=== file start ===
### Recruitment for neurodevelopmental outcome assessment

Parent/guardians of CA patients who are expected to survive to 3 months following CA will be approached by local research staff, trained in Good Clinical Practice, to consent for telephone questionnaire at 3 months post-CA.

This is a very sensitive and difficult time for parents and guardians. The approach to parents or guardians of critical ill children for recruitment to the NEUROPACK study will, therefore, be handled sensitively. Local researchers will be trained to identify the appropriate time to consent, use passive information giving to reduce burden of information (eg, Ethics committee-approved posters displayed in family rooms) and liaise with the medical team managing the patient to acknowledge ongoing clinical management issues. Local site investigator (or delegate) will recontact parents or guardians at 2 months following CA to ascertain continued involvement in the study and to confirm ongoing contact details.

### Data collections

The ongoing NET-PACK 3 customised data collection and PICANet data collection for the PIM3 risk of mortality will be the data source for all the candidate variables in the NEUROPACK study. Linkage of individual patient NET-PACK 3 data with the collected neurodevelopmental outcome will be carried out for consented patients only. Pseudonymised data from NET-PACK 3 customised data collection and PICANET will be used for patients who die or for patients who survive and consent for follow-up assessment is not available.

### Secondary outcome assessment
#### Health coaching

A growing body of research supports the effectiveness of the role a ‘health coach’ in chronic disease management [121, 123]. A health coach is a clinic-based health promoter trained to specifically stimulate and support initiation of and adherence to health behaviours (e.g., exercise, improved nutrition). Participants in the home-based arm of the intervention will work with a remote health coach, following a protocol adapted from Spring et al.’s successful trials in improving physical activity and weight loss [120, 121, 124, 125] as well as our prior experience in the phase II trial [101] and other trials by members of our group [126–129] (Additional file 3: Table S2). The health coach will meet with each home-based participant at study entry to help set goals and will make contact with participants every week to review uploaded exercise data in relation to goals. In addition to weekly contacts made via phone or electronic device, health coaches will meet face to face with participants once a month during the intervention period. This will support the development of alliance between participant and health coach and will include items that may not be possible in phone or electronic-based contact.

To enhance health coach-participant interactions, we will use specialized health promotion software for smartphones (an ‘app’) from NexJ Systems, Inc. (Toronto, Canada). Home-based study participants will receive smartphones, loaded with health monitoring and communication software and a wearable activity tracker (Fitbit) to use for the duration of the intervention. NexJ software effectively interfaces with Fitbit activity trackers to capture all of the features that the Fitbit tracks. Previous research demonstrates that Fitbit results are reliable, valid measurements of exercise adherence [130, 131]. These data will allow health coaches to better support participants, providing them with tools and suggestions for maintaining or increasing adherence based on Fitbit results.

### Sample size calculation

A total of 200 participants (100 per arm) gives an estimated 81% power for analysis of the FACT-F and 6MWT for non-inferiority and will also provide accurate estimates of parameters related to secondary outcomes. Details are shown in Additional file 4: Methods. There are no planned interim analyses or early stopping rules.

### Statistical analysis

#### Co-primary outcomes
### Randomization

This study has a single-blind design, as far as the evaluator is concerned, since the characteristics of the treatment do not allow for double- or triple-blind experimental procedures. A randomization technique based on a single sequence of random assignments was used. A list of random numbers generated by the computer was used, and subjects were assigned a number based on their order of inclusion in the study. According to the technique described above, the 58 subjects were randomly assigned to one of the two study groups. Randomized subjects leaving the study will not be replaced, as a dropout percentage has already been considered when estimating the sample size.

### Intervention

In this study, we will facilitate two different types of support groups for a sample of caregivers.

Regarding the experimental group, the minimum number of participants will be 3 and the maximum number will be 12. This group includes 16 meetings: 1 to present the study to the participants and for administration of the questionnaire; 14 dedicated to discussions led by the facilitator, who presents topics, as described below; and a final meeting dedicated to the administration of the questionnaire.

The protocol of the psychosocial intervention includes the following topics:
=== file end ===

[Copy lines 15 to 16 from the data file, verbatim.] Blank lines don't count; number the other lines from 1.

This study has a single-blind design, as far as the evaluator is concerned, since the characteristics of the treatment do not allow for double- or triple-blind experimental procedures. A randomization technique based on a single sequence of random assignments was used. A list of random numbers generated by the computer was used, and subjects were assigned a number based on their order of inclusion in the study. According to the technique described above, the 58 subjects were randomly assigned to one of the two study groups. Randomized subjects leaving the study will not be replaced, as a dropout percentage has already been considered when estimating the sample size.

### Intervention